Single parents are particularly vulnerable to losing their housing as they struggle to keep up with rising rents.
Dillon and Sarah Linck fell behind on rent and in July they were served an eviction notice.
The couple started bouncing around the Salt Lake Valley. They searched for housing but struggled to find an affordable place. Plus, landlords were wary of renting to them now, with an eviction on their record. They drained their bank accounts paying for a motel room.
By earlier this month, they shared before a news conference Thursday, the Lincks were sleeping in their truck with their three-year-old son and a six-month-old puppy.
The Coalition of Religious Communities, Unsheltered Utah and Powerful Moms Who Care called the news conference to warn they are worried about Utah’s unhoused families as temperatures now are dropping below freezing. They gathered to demand that Gov. Spencer Cox call a special session of the Legislature to address the issue.
The groups specifically want lawmakers to purchase and convert a motel into a second family shelter. They also called on the Legislature to increase the funding for motel vouchers to hand out to unsheltered families this season.
The approaching cold “was the biggest thing that we were worried about,” Dillon Linck said as the couple told their story.
Sarah Linck, who is 21 weeks pregnant, finally got in touch with Wendy Garvin with Unsheltered Utah, who helped the couple find a motel room to stay in.
It’s the first time they’ve been homeless in the winter and the Lincks are not the only family struggling to find housing.
A call to action
For the first time in over twenty years, the Midvale Family Resource shelter is turning away homeless families with kids amid skyrocketing need, explained Bill Tibbitts, deputy executive director of Crossroads Urban Center.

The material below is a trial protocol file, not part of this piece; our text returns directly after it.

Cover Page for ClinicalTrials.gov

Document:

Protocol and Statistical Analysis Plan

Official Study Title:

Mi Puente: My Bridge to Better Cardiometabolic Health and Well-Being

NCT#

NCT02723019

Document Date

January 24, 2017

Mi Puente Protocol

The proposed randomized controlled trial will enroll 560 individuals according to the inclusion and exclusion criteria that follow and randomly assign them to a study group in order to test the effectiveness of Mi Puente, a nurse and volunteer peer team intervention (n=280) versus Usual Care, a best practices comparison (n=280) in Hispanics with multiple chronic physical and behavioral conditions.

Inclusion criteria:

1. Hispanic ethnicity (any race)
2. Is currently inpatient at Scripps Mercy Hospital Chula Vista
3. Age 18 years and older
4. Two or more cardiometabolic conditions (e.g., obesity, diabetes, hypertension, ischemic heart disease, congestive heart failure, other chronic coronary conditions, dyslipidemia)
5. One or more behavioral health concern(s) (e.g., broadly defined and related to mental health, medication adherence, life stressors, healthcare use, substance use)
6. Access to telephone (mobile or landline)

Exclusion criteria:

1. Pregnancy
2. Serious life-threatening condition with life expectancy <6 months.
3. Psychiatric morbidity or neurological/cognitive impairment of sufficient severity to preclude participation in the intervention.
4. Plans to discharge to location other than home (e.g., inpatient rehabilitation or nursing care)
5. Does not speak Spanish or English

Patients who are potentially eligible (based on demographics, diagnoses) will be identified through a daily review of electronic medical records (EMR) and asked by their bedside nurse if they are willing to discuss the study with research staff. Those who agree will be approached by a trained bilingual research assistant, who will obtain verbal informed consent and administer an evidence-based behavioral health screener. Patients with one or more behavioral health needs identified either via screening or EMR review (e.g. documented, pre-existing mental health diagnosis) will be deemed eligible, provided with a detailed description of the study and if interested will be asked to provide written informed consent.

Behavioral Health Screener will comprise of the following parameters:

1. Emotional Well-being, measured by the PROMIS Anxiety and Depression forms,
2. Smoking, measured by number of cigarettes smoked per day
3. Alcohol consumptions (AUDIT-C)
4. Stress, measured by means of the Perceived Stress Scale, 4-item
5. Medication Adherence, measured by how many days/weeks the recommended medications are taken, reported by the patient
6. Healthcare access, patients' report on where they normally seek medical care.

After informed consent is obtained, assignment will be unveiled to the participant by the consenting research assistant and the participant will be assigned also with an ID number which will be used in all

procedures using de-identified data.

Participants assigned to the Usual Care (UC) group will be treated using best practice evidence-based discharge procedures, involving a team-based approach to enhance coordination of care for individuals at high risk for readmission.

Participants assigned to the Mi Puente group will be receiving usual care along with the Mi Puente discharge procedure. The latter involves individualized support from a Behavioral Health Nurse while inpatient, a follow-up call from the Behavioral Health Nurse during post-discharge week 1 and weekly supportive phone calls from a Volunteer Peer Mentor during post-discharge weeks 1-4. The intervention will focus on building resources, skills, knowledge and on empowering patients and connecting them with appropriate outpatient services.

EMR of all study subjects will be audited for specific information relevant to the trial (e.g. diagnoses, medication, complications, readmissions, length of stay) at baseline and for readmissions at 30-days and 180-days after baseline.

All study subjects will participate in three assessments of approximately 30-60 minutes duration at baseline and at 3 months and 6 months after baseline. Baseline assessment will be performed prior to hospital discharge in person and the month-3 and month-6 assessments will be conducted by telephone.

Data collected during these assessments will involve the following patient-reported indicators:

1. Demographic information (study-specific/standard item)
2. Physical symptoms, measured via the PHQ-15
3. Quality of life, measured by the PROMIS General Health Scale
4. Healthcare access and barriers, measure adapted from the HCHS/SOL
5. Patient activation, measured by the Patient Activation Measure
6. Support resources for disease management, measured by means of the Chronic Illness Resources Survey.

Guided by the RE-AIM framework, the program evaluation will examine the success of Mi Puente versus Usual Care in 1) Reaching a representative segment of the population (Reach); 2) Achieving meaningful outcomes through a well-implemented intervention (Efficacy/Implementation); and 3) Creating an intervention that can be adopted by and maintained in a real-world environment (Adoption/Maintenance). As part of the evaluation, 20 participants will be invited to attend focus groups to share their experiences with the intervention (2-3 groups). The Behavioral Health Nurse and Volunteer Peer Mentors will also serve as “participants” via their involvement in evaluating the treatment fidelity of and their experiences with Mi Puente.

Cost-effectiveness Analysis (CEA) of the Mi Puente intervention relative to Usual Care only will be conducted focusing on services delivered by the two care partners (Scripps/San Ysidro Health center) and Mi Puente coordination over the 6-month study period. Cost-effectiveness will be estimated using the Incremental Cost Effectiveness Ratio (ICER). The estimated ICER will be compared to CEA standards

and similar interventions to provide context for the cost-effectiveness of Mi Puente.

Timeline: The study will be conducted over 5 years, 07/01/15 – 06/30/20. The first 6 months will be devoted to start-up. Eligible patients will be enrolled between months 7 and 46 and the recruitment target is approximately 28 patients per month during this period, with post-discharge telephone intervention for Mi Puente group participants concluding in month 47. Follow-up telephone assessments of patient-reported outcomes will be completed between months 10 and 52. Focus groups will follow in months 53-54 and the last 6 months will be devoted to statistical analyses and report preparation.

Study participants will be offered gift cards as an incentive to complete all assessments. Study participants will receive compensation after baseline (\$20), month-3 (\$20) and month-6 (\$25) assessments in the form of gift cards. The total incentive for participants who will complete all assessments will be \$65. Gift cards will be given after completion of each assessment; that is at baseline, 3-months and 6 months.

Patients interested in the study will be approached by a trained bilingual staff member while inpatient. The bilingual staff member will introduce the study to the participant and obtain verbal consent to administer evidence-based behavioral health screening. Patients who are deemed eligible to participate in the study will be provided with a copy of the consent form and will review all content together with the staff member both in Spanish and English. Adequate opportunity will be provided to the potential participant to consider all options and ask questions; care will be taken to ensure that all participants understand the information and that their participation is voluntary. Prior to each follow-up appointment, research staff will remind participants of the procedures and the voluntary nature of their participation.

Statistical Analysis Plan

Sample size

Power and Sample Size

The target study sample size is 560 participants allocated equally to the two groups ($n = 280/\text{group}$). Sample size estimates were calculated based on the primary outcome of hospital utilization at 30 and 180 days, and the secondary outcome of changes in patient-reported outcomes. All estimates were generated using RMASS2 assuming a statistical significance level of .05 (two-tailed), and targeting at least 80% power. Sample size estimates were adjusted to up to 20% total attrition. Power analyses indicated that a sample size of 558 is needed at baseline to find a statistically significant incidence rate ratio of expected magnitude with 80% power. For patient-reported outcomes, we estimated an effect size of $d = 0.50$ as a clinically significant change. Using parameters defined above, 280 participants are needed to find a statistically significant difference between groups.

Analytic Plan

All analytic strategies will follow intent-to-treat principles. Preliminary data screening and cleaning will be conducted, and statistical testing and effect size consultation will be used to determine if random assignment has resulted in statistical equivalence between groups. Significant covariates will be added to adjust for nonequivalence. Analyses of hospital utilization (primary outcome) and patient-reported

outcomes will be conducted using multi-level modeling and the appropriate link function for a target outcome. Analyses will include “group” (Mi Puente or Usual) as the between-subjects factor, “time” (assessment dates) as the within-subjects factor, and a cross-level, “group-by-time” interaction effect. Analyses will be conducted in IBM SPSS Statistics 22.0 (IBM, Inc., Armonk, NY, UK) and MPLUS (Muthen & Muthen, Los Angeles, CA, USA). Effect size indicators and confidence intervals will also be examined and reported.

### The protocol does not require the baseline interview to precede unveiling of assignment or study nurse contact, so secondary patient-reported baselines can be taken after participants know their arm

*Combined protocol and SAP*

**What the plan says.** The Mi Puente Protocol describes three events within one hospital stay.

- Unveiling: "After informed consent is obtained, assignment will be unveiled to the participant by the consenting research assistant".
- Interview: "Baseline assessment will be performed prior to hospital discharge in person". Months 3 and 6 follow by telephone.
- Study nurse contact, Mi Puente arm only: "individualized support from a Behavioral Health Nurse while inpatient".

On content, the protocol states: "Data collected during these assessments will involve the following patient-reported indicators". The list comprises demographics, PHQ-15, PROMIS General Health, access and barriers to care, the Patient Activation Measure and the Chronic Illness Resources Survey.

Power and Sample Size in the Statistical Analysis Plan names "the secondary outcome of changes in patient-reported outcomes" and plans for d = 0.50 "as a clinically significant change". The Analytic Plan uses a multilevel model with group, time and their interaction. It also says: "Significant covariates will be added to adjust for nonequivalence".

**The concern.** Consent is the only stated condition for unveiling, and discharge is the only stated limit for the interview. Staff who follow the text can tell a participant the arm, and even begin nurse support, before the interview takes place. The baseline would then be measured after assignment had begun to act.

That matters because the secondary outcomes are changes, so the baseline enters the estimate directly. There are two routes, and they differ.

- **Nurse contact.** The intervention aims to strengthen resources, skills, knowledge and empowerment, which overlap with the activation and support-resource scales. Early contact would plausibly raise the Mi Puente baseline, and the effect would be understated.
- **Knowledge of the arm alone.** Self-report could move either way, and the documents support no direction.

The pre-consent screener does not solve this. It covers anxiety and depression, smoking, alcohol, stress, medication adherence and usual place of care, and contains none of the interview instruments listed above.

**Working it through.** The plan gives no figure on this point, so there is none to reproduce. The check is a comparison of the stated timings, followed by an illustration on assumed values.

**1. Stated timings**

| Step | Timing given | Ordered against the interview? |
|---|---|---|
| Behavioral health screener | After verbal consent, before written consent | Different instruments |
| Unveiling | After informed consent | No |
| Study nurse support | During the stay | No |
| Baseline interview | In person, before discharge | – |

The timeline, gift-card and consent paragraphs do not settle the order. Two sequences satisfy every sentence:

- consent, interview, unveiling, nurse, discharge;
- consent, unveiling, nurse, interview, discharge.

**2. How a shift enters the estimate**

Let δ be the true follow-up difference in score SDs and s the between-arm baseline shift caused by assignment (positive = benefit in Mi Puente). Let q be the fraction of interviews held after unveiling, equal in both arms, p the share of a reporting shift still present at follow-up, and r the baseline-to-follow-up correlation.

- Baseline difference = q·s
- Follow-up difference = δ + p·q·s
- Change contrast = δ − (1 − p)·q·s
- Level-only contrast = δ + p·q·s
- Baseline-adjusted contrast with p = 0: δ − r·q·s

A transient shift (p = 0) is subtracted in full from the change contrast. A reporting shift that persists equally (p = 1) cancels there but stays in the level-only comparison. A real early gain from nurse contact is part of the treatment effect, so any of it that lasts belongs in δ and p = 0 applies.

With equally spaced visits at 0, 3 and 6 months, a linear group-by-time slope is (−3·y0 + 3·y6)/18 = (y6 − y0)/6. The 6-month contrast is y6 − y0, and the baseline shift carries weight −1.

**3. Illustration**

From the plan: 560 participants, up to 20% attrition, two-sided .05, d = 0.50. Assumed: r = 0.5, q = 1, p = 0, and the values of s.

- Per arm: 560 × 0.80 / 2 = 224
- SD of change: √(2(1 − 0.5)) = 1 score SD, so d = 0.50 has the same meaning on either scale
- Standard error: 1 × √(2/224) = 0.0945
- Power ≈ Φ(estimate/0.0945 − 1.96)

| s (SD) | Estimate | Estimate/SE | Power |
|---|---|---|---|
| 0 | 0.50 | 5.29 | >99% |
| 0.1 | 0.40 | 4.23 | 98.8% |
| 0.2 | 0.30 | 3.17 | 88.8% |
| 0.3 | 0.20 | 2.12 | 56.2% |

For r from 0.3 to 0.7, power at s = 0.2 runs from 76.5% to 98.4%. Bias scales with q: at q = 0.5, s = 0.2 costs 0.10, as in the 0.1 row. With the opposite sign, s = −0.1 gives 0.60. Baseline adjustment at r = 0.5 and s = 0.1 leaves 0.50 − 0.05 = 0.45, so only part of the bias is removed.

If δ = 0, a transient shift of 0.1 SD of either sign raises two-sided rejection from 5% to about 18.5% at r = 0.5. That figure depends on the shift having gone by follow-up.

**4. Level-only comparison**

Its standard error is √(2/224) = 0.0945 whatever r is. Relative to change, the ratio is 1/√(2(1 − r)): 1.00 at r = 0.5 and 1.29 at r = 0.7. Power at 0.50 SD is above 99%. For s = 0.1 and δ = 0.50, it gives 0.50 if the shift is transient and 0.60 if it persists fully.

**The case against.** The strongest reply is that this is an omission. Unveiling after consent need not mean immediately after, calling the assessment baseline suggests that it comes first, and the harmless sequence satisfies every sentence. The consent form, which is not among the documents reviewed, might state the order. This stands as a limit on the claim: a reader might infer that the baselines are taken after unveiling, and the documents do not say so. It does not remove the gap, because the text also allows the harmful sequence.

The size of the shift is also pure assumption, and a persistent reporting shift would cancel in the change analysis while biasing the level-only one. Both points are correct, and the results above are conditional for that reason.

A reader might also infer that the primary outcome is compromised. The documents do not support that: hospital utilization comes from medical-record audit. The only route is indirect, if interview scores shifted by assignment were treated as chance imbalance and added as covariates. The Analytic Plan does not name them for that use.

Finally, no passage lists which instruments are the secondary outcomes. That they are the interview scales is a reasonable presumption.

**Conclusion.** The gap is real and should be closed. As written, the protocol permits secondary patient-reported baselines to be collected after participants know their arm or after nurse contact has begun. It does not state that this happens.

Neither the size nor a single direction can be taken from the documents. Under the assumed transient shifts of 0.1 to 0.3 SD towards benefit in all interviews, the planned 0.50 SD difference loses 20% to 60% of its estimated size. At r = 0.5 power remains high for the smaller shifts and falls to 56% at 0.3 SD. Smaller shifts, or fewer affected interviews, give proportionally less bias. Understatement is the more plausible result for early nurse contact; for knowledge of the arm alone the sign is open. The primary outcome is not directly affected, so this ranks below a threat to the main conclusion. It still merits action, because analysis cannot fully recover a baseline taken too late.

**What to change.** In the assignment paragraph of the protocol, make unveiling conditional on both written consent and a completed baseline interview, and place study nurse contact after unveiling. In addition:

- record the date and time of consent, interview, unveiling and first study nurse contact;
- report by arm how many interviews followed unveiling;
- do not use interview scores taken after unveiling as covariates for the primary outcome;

In September alone, the shelter turned away 78 families with children, Tibbitts said.
The governor would be on the scene handing out blankets if a massive flood displaced families, Tibbitts said, and he should be there for this crisis, too. “You can’t go back and fix things after an infant freezes to death; after a baby loses a toe to frostbite,” Tibbitts said.
The governor’s office did not immediately respond to a request for comment.
Several lawmakers attended the conference and voiced their support for the effort, including Sen. Luz Escamilla.
“We’ve seen the need explode,” said Sarah Strang, deputy director of crisis services at the Road Home during a Wednesday Zoom meeting, a day before the news conference.
“To put it bluntly, we are pushed to the max every day,” agreed Tyeson Rogers, who runs the Road Home’s family street outreach team.
Single parents “simply can’t make it anymore,” he said. Already struggling to make ends meet, they have seen inflation and housing prices push their finances over the edge, he said.
Rogers said there’s been a rise of “first-time homeless families,” and “a lot of single parents with children that have not been in the system before.”
Although more unsheltered single people have had to contend with winter in Salt Lake City, the increase in families with kids seeking shelter came as a surprise, advocates said.
Sarah Linck explained she’d been homeless once before, but losing housing in the winter with a toddler and another baby on the way was different.
“This time,” she said, “it’s hard.”